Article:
It was 46 years ago today (March 31st) that Led Zeppelin released it’s seventh album, Presence. The collection, which topped the Billboard 200 album charts for two weeks, included the instant radio classic, “Nobody’s Fault But Mine,” and featured one single released for the U.S. market, “Candy Store Rock,” which failed to chart on the Billboard Hot 100.
Presence, like all of Zeppelin’s works, was produced by Jimmy Page, and featured 10 tracks — nine of which were written by Page and Robert Plant, with the rocker “Royal Orleans,” being a group effort with the addition of John Paul Jones and John Bonham.
Robert Plant, who had sustained serious injuries in August of 1975 during a car crash on the Greek island of Rhodes, was forced to record the majority of his vocals while confined to a wheelchair.
On December 10th, 2007, at their reunion concert featuring Jason Bonham at London’s O2 Arena, the band chose the Presence fan favorite, “For Your Life” to make its world live premiere — marking the only song played that evening that John Bonham had never tackled in front of an audience.
The tracklisting to Presence is: “Achilles Last Stand,” “For Your Life,” “Royal Orleans,” “Nobody’s Fault But Mine,” “Candy Store Rock,” “Hots On For Nowhere,” and “Tea For One.”
Jimmy Page shed some light as to why Presence has such a timeless and powerful sound even four decades later: “It’s a really intense album, I know that much. But the process, yet again, it was a success, and the process was to have a different engineer, and to have — well actually, Keith Harwood had worked with us on mixing during the process of Physical Graffiti, but he hadn’t recorded too many of the tracks. But this was a concentrated effort, again — like going into Headley Grange was a concentrated effort — going into the Musicland (Studios) in Munich was a concentrated effort of basically three weeks, so it was intense. I was definitely living, sleeping, breathing, eating the music all the way through.”
The performance and production of Presence is the most taught sounding collection in the Zeppelin catalogue — a fact attributed to it being recorded and mixed in only 18 days. Page credited the band’s pre-production for much of its success: “It’s a guitar album, that’s a guitar album of many colors. We’d routined the whole of the structure, or, what was going to be the basic backing track; the backbone of it in L.A. And I’d keep adding all these sections, ‘and I must do this, I must do that,’ but all the time in my mind, I had these ideas of what I was going to do. When we got into Munich, once we recorded it, the guys went off to a club that night, and I thought — ‘I’m just gonna go ahead, I’m gonna get. . . see if I can do it’ — and I did. And out was like I was channeling out all these overdubs and it becomes, like a guitar orchestra, and it’s all done in one night.”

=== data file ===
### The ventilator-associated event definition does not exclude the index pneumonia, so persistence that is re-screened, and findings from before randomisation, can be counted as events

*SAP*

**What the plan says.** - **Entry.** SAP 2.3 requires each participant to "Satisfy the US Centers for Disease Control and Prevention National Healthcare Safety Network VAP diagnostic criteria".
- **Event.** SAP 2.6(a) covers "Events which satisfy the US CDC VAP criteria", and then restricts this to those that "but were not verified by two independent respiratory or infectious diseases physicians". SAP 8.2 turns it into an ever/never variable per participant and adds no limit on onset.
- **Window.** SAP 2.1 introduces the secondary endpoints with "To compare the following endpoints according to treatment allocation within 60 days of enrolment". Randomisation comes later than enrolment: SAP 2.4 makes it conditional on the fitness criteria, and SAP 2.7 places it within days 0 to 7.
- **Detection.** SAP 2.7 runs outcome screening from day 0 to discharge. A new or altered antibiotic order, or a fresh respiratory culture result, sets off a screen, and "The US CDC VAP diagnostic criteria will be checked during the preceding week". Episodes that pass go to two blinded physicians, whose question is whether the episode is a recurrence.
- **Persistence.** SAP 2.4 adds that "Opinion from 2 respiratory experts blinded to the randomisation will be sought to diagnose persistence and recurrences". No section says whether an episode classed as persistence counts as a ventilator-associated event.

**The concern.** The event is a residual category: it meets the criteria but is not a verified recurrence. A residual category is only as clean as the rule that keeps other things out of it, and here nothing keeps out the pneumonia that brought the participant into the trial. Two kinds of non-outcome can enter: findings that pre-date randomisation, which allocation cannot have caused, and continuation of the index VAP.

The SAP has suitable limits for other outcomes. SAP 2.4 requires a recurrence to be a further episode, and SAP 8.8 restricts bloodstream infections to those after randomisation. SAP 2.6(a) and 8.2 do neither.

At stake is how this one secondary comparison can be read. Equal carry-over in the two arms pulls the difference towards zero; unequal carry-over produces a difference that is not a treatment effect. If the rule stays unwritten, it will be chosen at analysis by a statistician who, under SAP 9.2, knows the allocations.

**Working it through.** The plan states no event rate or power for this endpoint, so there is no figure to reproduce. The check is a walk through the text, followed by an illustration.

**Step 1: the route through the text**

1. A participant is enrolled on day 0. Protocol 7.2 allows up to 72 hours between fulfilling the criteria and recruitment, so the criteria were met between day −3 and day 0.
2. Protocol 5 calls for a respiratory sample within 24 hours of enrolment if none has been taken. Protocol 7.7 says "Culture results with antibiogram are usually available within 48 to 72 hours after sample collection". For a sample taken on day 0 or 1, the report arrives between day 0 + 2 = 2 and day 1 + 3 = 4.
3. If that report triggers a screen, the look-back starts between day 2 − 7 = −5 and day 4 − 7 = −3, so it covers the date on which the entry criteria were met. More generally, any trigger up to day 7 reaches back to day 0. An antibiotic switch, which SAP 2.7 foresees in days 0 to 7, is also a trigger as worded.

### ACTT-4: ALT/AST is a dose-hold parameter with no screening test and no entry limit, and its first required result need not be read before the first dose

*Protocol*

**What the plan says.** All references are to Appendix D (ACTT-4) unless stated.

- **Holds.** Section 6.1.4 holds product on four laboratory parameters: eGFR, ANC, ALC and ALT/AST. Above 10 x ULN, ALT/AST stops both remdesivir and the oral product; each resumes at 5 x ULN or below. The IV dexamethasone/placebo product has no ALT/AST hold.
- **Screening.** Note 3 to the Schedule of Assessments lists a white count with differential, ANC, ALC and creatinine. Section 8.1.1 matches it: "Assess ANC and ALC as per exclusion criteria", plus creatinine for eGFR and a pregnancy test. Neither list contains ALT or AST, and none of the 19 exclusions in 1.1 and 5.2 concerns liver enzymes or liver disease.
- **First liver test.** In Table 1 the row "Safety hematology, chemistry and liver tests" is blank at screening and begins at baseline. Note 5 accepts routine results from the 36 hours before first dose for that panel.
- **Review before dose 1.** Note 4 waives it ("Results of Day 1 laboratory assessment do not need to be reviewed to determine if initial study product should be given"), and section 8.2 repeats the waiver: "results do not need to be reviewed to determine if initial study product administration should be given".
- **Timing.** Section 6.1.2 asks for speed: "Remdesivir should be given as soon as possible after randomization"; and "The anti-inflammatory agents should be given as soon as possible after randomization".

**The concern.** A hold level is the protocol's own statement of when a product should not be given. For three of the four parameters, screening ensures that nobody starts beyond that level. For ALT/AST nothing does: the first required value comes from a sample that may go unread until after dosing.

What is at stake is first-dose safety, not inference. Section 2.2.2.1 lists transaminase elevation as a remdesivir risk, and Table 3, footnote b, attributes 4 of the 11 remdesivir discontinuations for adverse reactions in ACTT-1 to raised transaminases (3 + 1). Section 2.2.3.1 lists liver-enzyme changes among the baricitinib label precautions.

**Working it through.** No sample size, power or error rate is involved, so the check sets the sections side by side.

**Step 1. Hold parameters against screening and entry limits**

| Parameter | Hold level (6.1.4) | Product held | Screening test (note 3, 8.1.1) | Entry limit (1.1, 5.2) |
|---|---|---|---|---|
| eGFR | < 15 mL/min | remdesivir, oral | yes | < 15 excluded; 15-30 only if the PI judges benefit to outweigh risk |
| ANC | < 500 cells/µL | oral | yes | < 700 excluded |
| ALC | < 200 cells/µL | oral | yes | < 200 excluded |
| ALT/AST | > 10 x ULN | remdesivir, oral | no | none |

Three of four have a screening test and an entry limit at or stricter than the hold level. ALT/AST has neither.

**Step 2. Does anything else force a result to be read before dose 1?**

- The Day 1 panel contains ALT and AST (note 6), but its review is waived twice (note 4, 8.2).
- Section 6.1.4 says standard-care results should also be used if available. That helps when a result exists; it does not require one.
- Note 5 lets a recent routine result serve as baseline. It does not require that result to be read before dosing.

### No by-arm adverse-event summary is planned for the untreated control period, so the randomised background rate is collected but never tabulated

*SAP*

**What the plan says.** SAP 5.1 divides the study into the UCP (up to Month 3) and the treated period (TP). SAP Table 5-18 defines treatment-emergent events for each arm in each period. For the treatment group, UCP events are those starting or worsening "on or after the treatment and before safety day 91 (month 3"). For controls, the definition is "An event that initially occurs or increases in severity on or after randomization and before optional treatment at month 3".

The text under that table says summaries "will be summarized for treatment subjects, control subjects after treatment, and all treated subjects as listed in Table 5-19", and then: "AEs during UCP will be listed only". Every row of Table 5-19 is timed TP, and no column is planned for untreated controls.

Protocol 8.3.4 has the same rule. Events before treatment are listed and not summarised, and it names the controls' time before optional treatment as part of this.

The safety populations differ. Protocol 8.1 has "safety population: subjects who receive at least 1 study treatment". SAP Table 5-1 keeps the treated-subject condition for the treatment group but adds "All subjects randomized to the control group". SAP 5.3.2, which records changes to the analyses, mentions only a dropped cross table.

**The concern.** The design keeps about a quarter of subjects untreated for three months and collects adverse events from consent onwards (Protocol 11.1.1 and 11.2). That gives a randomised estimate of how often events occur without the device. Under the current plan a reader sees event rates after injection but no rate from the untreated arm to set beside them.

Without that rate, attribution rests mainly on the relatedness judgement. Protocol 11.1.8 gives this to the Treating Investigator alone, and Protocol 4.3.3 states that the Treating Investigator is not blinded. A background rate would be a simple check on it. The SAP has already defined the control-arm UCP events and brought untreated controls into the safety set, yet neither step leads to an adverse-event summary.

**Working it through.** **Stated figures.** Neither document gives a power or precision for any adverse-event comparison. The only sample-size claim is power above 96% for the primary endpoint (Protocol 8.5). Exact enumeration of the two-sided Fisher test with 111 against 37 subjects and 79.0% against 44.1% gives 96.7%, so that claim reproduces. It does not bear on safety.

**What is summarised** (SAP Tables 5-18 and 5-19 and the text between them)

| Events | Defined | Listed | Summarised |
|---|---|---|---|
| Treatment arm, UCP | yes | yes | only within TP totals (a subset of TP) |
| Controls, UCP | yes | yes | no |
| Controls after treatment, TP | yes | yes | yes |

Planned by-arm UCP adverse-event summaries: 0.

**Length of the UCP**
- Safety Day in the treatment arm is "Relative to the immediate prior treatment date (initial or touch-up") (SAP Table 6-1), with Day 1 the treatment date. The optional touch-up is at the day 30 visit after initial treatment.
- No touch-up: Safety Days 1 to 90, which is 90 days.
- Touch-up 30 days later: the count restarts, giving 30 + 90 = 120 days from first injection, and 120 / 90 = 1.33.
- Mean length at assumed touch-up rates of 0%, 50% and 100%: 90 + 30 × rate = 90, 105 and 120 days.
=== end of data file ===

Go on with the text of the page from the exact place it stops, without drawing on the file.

Jimmy Page, who was mainly known for using a Fender Telecaster and Gibson Les Paul during Zeppelin’s mid-’70s sessions, recorded a number of parts for Presence on the Fender Stratocaster. We asked Page if he recalled specifically any of the songs he used the Strat for: “‘For Your Life.’ For example, that’s one that’s a Strat. Between. . . It’s between the Strat and the Les Paul.”
Jimmy Page explained that Presence truly represents the band perfectly at that point in time: “Because of the performance. Because we went in there and the whole thing’s depending on the performance and the delivery of whatever it is. The performance of the group ensemble. But as far as the performance of Robert (Plant’s) vocals, or the guitar overdubs, or John Paul Jones applying this, that, or the other, that’s what it is.”
Designer Aubrey Powell recalled how his commercial art design company Hipgnosis came about constructing the Presence album cover: “Presence — that’s an interesting story, because Led Zeppelin, particularly Jimmy Page, would never give us an inkling about anything. He would. . . I’d say, ‘Okay Jim, what’s the music?’ — Y’can’t hear it.’ ‘Okay, what’s the title?’ — ‘I haven’t got one.’ ‘Well, is there anything I can go on?’ — ‘No. Just come up with some interesting ideas.’ (I thought) Well, what about a symbol of something. Some energizing source. Without that you can’t function. Wherever you are, you have to have it.”
Robert Plant said that performing the band’s 1976 Presence classic “For Your Life” for the first time onstage was a definite highlight of Zeppelin’s 2007 one-off reunion show for him: “Just like Jason, I was amazed I was there playing with Led Zeppelin. And I was just saying, ‘Now, where does the vocal come in?’ And I know I made a couple of errors — ‘just had to shut up instead of doing too much. But. . . I think that was my favorite part of the show, to be honest. Because we were. . . none of us could bring too much back from ever having ever played it before. It was a great experience and that is flying by the seat of the pants. These guys did such a great job on that. It was very exciting. Great light show, too.”
On July 31st, 2015 Presence was reissued with five archival tracks:
“Two Ones Are Won” (“Achilles Last Stand” – Reference Mix)
“For Your Life” (Reference Mix)
“10 Ribs & All/Carrot Pod Pod (Pod)” (Reference Mix)
“Royal Orleans” (Reference Mix)
“Hots On For Nowhere” (Reference Mix)